Robots have already become an indispensable part of our lives. Everything from a Roomba to the automatic drink machine at McDonald’s and even the 3D printers that I write about every day are all remarkably sophisticated robotics. But those are just the tip of the robotic iceberg, for instance, most of the consumer products that we use are, at some point, manufactured with robotics. A case could even be made that modern cars, with their automatic parking options, advanced steering and brake features could be classified as robots. And if Google ever makes self-driving cars a thing, the ‘could’ will easily be replaced with an ‘is’.
As our relationships with robots continue to evolve we’re going to have to interact with them more frequently than we already do. Currently robots tend to be things that we operate and direct, but eventually they are going to be far more autonomous and self-directing. Software is obviously going to be the driving innovation behind modern robotics, by both creating the ability to anticipate our needs, and interacting with us rather than us choosing to interact with them. But that will bring along with it the need for physical interaction, and robotics are going to also have to be designed for regular tactile contact.
Delft University of Technology graduate Rob Scharff created a soft robotic hand and arm that was designed as part of his Soft Robotics research project focusing on improving robot/human interactivity. The Dutch design student is researching ways to integrate tactile materials that are more comfortable for humans to touch with the functionality of modern robots. The soft robotic hand is made of a soft, semi-flexible material and will shake hands with someone, and even respond to their grip.
“Robots are becoming omnipresent in our lives. This makes it very interesting and important to think about robotics from a design perspective. Currently, most robots are relatively rigid machines which make unnatural movements. Soft robotics – the application of soft materials in robotics – provides a different perspective to interacting with robots,” Scharff explained to Dezeen Magazine.
The hand works using a complicated network of small air chambers integrated inside of the hand’s palm. When someone grips the hand and shakes it, the air chambers work like bellows and the shift in the air pockets causes the hand to grip firmer or lighter depending on the grip of the human attempting to shake it. For example, if someone were to firmly grip the soft robotic hand, the hand would respond in kind with its own firm handshake. Likewise, a lighter grip results in a returned handshake that is much less firm.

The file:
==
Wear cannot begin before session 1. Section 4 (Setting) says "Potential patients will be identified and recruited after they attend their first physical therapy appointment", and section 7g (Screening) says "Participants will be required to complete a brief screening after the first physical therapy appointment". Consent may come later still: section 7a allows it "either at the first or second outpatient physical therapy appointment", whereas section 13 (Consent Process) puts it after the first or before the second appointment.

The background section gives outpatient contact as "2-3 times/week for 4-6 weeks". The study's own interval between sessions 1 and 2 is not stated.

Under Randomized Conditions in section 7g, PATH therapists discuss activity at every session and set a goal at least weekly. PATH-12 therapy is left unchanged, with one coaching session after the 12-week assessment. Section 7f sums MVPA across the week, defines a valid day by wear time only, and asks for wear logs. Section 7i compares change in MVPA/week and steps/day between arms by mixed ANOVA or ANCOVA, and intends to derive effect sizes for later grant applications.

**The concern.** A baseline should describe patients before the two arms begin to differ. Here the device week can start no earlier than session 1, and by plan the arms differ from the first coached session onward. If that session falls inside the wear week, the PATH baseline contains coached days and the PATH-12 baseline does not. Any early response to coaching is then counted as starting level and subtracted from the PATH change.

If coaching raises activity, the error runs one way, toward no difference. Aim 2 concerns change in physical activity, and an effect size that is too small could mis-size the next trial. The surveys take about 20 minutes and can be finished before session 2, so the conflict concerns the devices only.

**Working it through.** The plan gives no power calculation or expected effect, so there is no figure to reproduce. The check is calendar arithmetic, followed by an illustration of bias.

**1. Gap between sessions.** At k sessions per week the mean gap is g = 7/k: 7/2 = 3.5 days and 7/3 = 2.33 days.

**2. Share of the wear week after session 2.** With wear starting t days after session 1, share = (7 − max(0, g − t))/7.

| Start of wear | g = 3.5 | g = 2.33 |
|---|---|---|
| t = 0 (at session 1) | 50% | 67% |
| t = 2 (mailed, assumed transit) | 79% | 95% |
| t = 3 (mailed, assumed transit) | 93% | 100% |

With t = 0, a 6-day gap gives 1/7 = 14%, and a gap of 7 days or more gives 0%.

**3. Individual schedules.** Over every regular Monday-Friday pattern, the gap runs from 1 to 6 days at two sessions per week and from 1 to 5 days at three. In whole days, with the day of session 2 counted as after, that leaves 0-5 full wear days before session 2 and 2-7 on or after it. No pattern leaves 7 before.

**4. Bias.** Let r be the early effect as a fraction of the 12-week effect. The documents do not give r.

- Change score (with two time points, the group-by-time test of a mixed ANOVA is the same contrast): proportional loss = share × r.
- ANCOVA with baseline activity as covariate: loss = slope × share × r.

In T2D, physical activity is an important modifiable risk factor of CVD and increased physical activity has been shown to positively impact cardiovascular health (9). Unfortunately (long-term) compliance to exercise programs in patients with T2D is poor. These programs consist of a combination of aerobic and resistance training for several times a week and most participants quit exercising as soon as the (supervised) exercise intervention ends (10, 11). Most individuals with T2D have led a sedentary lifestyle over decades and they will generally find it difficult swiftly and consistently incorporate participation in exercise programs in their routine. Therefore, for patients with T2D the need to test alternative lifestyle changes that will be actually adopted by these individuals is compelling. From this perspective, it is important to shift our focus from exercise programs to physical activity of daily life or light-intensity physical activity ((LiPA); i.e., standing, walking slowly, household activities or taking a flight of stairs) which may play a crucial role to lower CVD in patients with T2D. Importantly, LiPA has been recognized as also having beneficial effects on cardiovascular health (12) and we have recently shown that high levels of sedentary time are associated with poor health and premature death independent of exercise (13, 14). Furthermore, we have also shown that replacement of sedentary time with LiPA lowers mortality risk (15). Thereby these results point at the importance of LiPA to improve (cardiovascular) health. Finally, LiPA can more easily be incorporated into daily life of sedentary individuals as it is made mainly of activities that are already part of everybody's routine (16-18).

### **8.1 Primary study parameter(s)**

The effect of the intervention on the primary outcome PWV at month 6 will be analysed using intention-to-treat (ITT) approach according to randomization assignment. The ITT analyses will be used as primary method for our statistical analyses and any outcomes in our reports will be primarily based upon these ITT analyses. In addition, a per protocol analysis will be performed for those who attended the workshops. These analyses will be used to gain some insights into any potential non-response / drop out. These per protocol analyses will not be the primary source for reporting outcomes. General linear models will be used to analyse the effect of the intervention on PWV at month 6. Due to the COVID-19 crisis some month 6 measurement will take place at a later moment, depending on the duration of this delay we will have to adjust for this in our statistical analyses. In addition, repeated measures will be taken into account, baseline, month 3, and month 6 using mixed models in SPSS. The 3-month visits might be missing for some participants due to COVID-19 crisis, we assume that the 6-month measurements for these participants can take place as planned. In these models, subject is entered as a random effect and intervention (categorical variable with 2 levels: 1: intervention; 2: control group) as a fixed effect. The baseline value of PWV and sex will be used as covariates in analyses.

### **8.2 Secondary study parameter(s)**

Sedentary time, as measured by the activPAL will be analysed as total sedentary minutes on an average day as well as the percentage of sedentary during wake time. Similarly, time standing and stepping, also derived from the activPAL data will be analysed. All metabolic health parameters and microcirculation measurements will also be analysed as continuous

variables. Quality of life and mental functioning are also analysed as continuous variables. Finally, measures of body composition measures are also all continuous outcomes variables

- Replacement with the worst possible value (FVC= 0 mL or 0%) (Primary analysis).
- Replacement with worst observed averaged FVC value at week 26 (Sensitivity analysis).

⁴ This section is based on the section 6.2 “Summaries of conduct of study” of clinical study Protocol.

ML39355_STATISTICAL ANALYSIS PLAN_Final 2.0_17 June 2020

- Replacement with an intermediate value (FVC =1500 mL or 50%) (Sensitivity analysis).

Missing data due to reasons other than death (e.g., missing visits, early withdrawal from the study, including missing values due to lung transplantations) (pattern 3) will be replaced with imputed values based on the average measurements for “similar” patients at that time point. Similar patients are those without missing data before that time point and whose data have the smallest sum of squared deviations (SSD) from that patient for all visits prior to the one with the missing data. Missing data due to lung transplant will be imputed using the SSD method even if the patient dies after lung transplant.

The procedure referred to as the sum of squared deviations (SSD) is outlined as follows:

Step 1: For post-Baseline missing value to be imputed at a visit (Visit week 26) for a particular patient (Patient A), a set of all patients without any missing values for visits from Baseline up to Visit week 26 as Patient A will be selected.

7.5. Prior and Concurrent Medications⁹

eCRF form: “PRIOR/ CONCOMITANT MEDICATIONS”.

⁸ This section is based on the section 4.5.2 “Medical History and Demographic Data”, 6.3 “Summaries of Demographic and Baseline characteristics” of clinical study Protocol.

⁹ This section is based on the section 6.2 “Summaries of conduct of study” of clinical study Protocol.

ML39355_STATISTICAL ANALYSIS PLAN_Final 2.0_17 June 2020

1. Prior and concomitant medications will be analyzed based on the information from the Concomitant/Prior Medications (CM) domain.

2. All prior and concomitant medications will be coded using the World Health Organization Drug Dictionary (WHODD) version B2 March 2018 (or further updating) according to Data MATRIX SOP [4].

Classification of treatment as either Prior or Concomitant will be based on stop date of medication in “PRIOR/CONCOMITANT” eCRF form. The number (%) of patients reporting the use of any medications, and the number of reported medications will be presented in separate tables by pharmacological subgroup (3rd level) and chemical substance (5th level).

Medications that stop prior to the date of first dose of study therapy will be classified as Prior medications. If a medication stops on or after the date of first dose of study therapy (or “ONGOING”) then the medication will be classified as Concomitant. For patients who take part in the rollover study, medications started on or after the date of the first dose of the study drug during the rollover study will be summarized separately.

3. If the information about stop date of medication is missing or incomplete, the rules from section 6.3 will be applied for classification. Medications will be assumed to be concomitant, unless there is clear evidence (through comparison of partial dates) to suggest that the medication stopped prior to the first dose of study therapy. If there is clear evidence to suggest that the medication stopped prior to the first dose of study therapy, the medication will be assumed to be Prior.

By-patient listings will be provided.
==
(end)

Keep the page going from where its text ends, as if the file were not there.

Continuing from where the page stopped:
While developing the hand, Scharff looked to biological systems found in nature, including the complex musculature found in humans and within the structure of an elephant’s trunk. Typical animal musculature works when two opposing sets of muscles pull against each other, allowing them to become firm and manipulate the limb, organ or skeleton to induce movement. But for the soft robotic hand, the air pockets replace the musculature, by becoming firm and more solid as pressure is applied to them. The wrist can be rotated in both directions, to make the handshake feel more natural and responsive to human contact, and there are also integrated pneumatic systems within the fingers and thumb that can allow each to be independently controlled.
Here is some video of the hand-shaking soft robot:
“This shaking of hands is used as a metaphor to show how the technology can be used to improve human-robot interaction. The technology can be applied in for example orthotics, prosthetics, care robots, exploratory robots and industrial grippers,” Scharff continued.
A selective laser sintering process was used to 3D print the complicated internal structure of the hand as a single piece. The powdered material, when melted together, is flexible with polyurethane-like properties. Scharff’s handshaking soft robot was shown off as part of the Mind The Step exhibition at Dutch Design Week 2015 last month, where users were given the opportunity to try it out for themselves.
While currently still very much a prototype, Scharff has already started to develop the technology into his first product, a set of custom 3D printed gloves that will help stroke victims learn to grip objects again. Obviously there are also huge applications for prosthetic, and bionic limbs as well. And who knows, eventually maybe even robots that can be created to help stabilize patients being examined or help dress, clothe and feed people who are paralyzed or have severe mobility issues.
What are your thoughts on this creation? Let us know in the 3D Printed Robotic Hand forum thread on 3DPB.com.